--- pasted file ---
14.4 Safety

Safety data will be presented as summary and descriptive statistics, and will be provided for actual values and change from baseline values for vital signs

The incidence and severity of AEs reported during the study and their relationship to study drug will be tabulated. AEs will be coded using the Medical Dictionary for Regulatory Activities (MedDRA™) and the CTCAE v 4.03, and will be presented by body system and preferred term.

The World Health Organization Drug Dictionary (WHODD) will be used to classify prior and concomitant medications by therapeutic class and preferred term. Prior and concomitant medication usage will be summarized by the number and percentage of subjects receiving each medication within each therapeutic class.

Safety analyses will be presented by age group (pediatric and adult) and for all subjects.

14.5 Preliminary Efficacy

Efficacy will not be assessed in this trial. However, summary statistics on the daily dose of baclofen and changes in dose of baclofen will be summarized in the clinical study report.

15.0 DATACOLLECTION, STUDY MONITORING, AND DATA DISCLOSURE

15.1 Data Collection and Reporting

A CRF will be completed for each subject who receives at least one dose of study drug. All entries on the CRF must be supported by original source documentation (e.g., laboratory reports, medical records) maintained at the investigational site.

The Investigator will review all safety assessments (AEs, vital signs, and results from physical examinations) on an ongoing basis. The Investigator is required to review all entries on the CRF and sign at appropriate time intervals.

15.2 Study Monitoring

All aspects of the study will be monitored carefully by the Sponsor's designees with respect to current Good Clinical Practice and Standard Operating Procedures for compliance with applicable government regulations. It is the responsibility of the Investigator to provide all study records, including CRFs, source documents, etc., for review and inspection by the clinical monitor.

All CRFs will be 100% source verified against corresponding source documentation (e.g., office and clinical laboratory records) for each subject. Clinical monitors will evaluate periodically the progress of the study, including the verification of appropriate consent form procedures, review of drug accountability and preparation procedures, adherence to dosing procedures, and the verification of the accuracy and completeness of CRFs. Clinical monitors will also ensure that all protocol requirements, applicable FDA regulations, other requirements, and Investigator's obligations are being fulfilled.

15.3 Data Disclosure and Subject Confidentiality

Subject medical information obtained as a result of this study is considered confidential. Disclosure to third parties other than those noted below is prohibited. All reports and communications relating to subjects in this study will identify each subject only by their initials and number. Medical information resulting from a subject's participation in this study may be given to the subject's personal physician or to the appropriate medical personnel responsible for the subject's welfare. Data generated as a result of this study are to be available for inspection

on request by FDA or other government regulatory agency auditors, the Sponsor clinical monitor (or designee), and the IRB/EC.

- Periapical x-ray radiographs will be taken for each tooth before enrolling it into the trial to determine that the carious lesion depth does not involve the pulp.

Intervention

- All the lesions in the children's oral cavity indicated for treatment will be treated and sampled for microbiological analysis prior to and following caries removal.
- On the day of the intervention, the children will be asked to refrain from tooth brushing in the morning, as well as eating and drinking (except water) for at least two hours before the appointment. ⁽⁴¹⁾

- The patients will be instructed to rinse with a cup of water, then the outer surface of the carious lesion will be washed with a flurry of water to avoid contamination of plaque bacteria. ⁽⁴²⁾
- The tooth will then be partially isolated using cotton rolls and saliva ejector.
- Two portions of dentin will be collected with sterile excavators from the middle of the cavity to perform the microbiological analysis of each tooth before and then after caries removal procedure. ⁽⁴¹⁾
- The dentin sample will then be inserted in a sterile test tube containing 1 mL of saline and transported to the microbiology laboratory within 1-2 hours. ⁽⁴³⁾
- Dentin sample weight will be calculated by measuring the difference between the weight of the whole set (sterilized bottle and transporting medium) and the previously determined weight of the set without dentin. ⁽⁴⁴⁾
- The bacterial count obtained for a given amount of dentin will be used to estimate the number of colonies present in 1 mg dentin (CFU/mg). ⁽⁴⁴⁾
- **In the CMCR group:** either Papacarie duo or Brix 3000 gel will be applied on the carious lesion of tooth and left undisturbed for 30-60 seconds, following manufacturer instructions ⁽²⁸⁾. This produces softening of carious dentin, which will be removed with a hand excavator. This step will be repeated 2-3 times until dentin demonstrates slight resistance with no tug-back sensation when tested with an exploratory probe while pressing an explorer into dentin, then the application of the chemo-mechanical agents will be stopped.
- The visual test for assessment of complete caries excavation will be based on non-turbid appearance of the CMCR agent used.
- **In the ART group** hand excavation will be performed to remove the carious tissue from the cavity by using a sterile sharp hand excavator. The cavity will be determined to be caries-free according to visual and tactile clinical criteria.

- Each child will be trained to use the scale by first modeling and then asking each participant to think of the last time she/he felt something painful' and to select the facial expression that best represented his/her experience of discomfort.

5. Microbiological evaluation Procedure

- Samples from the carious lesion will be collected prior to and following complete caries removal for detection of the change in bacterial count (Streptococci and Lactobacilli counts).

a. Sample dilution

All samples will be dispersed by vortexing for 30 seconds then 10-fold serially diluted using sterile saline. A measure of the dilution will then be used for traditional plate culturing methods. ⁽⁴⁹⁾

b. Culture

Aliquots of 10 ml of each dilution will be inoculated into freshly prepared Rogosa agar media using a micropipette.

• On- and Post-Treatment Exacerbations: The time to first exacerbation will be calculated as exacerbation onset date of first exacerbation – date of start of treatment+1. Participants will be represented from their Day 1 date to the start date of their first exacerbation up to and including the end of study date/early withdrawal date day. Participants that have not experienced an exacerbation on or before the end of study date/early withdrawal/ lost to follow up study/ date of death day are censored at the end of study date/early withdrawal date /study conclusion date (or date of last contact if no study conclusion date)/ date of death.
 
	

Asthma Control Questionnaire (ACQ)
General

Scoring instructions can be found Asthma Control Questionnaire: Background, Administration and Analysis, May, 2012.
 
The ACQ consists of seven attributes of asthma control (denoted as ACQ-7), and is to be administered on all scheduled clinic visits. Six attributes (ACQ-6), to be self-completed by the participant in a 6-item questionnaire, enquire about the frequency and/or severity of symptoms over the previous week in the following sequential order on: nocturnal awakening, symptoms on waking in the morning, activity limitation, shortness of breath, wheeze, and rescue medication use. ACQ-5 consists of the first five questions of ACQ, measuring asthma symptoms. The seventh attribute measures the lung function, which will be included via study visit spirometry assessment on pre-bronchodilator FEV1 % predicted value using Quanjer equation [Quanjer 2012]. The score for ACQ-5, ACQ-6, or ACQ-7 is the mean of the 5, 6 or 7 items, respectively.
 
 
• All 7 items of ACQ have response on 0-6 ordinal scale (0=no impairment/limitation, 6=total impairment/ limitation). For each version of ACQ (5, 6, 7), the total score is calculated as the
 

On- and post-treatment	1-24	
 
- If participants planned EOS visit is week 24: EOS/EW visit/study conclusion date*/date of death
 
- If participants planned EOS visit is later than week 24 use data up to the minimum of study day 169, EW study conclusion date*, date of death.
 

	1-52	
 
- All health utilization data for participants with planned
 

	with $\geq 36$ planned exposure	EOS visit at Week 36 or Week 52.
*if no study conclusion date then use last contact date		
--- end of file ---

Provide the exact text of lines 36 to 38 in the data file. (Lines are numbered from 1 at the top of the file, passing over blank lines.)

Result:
b. Culture

Aliquots of 10 ml of each dilution will be inoculated into freshly prepared Rogosa agar media using a micropipette.

• On- and Post-Treatment Exacerbations: The time to first exacerbation will be calculated as exacerbation onset date of first exacerbation – date of start of treatment+1. Participants will be represented from their Day 1 date to the start date of their first exacerbation up to and including the end of study date/early withdrawal date day. Participants that have not experienced an exacerbation on or before the end of study date/early withdrawal/ lost to follow up study/ date of death day are censored at the end of study date/early withdrawal date /study conclusion date (or date of last contact if no study conclusion date)/ date of death.
 
	